"Hi, Nan. It's Marguerite."
"I'm making the girls breakfast."
"Oh, I'll just be a minute. Do you remember how you noticed at the club yesterday that Walter Durnip's color wasn't very good?"
"Vaguely. He looked a little gray."
"He did, he did. Well, he died."
She sat on the wooden stool by the phone, and nodded to herself.
"In his sleep."
"That's how I want to go. What was it? A heart attack? A stroke?"
"I don't know. But when he went to bed, he didn't say anything to Elizabeth about how he felt. He just went to sleep, and when Elizabeth woke up this morning she knew right away he was dead."
"He was eighty-four, wasn't he?"
"Something like that."
"He wasn't even ill."
"At least not visibly."
"Oh, we would have known if Walter was ill. He wasn't particularly stoic."
Nan heard her friend laugh, but she hadn't meant this as a joke. It was, in her mind, a simple reiteration of an obvious fact: Walter Durnip was a man, and men were notoriously unwilling to keep pain to themselveswhich was where, more times than not, it belonged. As a general rule, old people who talked about their ailments made Nan Seton uncomfortable. Too much... body.
"Elizabeth doesn't know for sure when she's going to have the funeral yet, but it will probably be the day after tomorrow. Saturday."
"Saturday? Too bad. Oh, well. At least by then I'll have a houseful, so the girls won't have to go. John and Catherine arrive tomorrow," she said, referring not to a husband and a wife but to her son and her daughter. Nan knew from years of conversations exactly like this one with her friend Marguerite that she did not need to explain that when she said Catherine she meant Catherine and her husband, Spencer, and when she said John she meant John, his wife, Sara, andnowtheir infant son, Patrick.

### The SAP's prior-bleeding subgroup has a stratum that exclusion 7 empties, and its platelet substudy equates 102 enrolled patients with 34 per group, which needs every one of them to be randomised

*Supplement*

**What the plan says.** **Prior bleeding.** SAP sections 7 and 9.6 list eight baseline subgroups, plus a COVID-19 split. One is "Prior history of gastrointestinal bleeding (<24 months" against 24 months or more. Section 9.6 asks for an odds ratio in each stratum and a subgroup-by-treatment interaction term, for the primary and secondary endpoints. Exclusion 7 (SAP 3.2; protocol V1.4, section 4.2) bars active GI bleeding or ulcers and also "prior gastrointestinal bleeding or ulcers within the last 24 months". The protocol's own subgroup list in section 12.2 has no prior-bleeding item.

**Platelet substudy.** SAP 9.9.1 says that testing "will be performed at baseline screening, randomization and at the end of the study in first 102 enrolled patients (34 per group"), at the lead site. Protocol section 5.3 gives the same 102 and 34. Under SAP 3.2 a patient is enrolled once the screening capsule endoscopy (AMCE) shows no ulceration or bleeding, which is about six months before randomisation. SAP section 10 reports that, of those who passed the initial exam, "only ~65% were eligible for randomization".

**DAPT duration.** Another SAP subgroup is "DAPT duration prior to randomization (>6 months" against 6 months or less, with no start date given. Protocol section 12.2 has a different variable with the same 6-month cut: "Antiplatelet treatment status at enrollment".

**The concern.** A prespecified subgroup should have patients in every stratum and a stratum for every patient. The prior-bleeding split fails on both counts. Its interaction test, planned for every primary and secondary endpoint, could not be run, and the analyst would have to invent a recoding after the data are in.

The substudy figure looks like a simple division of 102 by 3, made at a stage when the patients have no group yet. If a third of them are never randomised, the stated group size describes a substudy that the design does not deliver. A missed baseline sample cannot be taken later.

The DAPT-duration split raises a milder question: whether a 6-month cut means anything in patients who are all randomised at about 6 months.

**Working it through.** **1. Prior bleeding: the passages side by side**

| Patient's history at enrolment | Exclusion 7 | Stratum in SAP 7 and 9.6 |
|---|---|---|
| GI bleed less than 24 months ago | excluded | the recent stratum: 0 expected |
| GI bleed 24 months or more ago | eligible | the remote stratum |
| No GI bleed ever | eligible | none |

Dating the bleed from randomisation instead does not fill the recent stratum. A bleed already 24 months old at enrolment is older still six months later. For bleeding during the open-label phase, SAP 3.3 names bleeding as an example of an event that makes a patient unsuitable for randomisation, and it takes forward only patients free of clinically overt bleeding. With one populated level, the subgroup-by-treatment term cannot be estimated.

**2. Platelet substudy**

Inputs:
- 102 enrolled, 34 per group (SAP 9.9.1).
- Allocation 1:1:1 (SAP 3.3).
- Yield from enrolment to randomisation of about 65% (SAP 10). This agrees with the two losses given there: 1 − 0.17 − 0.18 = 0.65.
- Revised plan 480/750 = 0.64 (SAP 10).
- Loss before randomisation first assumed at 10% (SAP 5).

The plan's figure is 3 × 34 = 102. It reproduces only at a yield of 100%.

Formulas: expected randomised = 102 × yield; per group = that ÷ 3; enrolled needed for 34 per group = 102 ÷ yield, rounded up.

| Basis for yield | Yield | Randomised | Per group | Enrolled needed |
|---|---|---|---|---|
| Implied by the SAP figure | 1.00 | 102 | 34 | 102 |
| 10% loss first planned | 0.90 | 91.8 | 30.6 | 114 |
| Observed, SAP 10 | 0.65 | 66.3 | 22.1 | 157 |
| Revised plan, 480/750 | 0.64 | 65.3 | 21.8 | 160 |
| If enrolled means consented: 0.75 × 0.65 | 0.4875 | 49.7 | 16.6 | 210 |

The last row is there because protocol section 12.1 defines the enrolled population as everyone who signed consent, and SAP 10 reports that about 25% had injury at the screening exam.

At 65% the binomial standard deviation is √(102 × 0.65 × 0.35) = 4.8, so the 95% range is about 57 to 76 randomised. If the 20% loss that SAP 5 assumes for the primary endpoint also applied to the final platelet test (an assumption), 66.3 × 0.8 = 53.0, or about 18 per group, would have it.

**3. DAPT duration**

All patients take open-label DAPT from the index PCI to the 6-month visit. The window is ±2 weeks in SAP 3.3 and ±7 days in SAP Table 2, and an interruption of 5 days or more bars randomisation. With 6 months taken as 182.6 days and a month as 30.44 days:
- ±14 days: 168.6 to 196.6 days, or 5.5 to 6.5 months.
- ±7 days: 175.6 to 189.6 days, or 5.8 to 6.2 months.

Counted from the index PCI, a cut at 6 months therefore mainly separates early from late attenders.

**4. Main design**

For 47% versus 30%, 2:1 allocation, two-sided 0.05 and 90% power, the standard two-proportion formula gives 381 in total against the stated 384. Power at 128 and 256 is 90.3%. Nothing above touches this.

"How long are they staying?"
"Catherine and Spencer are both taking next week off. Isn't that nice? They'll be here for nine days"
"And John and Sara are bringing the baby, right?"
"You will have a houseful."
"John and Sara will only be here for the weekend. Till Monday morning. Still, it will be good fun. I'm sure the girls miss their parents. The only hard part is going to be dinner because Spencer is just so difficult."
"Being a vegetarian is no big deal, Nan. Lots of people are!"
"There are degrees. And most people don't obsess about it the way he does or lecture their dinner companions the way he does. Soy milk. Soy hot dogs on the grill. Tofu. Yuck. It just makes things so complicated because I never know what to buy."
"Make him cook!"
"He does. Sometimes that's worse. Everything always seems to have lentils in it."
Upstairs in the bedroom above the dining room she heard a colossal thud and then she heard the girls laughing hysterically. Charlotte, she knew from experience, always woke up in a foul mood but tended to cheer up as the morning progressed. By lunchtime, she would be charming. Willow, on the other hand, seemed to grow tired as the day wore on and if she was going to be cranky (and it was generally rare for the younger cousin to grow irritable) it was likely to be at the very end of the day. Late afternoon, just before dinner. After they had returned from the club, where she had the children in a regimen of swimming, tennis, golf, and junior bridge lessons.
"How is Elizabeth doing?" Nan asked, referring back to her and Marguerite's mutual friend, a woman wholike her and Margueritewas now a widow.
"Oh, I believe she's fine," Marguerite told her, her voice as light as a dandelion puffball in May.
Excerpted from Before You Know Kindness by Chris Bohjalian Bestselling author of Midwives Copyright© 2004 by Chris Bohjalian. Excerpted by permission of Shaye Areheart Books, a division of Random House, Inc. All rights reserved. No part of this excerpt may be reproduced or reprinted without permission in writing from the publisher.
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